[Pharo-project] Misc. newbie questions #2 & # 3
btc at openInWorld.com
Fri Jan 6 07:55:53 CET 2012
I'm new here also so I'll just answer the easy ones.
Gerry Weaver wrote:
> 2. There appear to be some tool choices in the Pharo image. I would like to be able to create a class and it's methods in an editor in one go. I like being able to see all of the class code at once. Is there a way to do this? I just want to be able to type it all in and accept (evaluate?) all at once.
I think GNU smalltalk would be your only option - and would not have
everything that you want for a client GUI applicaton.
When I first started using Smalltalk I didn't realise that I was used to
holding in my mind a "visual map" of where things were in the source
files, and for a while I was uncomfortable like I could not "map"
Smalltalk the same way. I have now adapted.
As well as the differences in language and the live image IDE
environment, the development cycle can be quite different. At its
extreme, you write the test code first with then run it and before even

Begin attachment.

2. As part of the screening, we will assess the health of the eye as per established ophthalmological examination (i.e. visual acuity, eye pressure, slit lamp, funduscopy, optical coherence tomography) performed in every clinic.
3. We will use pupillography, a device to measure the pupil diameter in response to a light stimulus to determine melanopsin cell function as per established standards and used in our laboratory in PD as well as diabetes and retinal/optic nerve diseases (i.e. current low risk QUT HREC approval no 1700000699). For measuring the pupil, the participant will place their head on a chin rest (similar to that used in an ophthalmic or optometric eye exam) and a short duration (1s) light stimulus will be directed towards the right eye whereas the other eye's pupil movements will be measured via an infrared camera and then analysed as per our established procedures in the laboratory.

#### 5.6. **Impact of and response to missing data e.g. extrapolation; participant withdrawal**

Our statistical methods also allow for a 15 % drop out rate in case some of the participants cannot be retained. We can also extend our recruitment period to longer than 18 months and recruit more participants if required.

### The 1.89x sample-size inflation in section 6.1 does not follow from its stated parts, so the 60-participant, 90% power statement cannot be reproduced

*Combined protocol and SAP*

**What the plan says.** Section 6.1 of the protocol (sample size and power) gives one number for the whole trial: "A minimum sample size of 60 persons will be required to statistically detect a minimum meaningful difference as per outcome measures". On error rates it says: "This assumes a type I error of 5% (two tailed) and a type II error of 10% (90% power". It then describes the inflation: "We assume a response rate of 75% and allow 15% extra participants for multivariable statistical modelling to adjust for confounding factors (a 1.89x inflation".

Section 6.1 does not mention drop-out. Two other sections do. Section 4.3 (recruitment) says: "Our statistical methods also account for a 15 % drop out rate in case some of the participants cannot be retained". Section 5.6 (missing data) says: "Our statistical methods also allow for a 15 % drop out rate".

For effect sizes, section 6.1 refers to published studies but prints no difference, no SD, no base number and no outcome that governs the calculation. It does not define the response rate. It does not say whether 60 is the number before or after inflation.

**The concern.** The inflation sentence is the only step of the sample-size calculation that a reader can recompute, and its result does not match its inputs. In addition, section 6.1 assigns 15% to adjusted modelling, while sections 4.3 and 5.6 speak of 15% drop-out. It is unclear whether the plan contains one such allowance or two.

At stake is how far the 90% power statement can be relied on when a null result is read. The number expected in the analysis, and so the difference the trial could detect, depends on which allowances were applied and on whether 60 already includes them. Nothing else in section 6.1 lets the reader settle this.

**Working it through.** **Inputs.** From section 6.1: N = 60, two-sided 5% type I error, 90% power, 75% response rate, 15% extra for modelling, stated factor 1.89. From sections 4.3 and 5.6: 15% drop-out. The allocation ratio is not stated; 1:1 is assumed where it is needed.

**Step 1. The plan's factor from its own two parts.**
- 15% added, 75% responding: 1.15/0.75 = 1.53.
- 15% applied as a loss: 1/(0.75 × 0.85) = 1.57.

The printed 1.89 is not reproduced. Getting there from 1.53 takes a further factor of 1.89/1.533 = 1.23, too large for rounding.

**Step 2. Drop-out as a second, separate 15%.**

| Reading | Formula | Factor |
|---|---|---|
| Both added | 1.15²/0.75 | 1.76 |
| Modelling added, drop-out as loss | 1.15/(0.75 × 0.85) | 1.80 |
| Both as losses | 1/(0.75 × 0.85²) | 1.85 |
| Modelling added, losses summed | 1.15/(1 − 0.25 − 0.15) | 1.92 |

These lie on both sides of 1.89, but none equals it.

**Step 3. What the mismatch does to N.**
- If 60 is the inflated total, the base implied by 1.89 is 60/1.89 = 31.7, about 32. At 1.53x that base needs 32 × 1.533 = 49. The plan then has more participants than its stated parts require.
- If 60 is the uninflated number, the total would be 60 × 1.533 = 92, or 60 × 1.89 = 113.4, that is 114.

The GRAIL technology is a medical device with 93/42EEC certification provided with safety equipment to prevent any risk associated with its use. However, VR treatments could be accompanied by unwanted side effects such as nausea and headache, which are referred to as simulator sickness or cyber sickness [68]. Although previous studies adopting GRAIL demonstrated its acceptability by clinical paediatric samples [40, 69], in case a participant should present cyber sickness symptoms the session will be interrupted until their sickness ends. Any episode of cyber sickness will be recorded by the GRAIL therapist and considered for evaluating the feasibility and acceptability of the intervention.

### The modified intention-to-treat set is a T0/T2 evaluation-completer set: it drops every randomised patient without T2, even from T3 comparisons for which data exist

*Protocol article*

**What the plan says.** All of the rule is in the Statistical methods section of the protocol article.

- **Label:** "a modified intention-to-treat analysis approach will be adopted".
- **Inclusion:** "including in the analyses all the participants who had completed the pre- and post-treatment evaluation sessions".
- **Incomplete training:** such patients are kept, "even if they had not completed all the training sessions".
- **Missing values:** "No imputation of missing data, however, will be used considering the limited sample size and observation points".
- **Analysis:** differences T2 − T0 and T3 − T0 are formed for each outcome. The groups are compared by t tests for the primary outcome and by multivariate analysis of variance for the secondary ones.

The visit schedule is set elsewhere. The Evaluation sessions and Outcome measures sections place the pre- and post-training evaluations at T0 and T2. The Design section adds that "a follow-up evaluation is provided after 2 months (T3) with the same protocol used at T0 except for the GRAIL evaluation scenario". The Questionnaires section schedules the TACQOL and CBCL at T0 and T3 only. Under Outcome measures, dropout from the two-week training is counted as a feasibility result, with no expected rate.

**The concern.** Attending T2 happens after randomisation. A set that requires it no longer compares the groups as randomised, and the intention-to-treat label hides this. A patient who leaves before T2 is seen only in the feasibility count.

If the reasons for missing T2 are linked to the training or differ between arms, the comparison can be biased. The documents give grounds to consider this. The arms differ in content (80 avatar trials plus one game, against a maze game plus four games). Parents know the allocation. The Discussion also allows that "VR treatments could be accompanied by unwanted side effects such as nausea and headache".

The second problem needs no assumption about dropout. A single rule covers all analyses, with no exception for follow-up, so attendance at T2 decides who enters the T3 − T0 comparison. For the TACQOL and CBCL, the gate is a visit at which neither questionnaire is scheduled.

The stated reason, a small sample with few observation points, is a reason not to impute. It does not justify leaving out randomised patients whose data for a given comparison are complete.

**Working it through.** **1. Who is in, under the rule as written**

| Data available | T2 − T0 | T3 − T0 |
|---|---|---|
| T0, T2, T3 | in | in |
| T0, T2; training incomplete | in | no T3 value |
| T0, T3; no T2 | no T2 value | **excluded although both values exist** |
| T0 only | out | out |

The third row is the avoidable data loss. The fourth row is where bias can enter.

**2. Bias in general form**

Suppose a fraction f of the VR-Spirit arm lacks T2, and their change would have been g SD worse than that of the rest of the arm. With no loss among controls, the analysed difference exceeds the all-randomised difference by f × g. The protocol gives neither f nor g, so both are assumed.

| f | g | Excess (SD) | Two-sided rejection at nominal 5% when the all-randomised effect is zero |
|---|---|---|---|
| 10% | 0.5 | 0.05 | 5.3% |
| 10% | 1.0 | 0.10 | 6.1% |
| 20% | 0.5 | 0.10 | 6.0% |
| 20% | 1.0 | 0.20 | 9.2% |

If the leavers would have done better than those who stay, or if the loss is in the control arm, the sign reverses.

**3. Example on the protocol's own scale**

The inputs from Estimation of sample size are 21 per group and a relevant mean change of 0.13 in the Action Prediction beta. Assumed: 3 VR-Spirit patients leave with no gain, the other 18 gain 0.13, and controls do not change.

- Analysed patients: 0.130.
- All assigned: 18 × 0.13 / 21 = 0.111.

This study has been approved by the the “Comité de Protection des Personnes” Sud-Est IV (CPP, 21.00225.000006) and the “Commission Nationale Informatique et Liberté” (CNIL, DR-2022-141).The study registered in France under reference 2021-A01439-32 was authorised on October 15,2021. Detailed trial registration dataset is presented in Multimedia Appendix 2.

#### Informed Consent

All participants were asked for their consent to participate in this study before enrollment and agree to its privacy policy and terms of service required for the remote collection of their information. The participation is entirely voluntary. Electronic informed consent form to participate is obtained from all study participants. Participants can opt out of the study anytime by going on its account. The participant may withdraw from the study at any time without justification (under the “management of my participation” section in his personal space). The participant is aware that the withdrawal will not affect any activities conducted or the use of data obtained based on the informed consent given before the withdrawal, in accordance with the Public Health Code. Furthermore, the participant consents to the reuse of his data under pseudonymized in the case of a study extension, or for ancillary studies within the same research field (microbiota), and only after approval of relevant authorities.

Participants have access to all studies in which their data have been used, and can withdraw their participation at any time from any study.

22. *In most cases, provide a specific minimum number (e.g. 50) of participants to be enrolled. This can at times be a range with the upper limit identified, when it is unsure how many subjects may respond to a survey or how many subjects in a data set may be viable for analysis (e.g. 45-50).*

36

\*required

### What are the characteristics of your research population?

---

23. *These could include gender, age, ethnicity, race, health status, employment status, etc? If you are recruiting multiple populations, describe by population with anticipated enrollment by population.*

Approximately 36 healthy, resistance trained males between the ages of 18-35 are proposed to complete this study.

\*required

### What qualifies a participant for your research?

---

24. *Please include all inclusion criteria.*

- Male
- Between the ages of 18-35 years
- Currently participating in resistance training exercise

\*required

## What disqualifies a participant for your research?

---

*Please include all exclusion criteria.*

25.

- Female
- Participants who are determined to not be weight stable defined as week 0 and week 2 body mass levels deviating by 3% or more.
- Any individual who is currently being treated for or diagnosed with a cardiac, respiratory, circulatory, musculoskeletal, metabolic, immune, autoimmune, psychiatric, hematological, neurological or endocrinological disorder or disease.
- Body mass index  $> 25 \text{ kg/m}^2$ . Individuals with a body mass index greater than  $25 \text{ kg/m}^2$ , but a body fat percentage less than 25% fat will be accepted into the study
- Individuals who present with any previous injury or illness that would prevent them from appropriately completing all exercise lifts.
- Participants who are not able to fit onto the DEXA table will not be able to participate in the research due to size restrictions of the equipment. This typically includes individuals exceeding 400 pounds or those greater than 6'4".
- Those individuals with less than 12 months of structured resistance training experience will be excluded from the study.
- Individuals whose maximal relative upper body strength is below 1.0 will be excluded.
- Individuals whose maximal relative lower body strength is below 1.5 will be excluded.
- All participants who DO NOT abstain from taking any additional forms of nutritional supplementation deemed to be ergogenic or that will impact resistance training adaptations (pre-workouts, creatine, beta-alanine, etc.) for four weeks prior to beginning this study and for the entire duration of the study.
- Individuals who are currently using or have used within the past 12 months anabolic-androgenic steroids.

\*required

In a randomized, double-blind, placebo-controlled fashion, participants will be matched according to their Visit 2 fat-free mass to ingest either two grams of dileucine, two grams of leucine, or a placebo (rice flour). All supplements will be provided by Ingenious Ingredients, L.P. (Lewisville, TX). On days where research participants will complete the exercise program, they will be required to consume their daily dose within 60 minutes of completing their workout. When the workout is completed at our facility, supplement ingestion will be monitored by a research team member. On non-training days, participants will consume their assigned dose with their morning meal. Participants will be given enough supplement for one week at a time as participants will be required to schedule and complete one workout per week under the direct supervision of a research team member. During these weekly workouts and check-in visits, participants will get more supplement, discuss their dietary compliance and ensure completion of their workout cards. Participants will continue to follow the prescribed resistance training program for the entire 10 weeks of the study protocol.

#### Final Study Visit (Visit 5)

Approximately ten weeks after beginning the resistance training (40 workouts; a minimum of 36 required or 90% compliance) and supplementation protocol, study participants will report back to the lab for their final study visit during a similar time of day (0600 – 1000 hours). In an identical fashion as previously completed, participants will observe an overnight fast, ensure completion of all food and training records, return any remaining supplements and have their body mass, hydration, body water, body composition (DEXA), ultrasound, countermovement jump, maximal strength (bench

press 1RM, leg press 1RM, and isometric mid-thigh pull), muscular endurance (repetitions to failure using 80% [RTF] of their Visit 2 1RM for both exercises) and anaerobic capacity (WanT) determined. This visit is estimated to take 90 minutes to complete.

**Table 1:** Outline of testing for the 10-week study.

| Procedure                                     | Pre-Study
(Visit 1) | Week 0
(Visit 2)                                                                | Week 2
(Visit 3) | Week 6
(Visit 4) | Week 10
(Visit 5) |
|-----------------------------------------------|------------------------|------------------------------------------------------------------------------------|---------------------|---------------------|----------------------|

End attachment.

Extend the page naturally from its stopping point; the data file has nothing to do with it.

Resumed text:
writing the application code . When the expected runtime error
occurs the debugger opens and you add application code from within the
debugger with the full context of variables available at that instant
against which you experiment with code snippets until you get what you want.
> 3. I've seen some discussion about images and image sizes. What is the current state of this. Is it possible to strip an image down to just the required components for an application (ie; no world menu, etc.). I would like to be able to run an image that would bring my gui application up filling the image window such that it looks a close as possible to a conventional gui application.
From my perspective, now that ram, disk space and Internet pipes are
comparatively huge (to not very long ago) I think that file size of the
image is not a real concern for an application. The stripping down of
the image is still important for the Pharo "distribution" to reduce
You don't need to strip out the IDE - you just turn it off - see .
In fact leaving the disabled IDE in the image might be useful if the
client has a runtime problem with the application. Rather than "I can't
reproduce it" you can potentially get the client to save the application
image and send it to you. When you open the application you will have
the exact state that the user, on which you can open a debugger. In the
"ideal" case, you can fix it in that image and then send the image back
to them and they can continue from where they left off.
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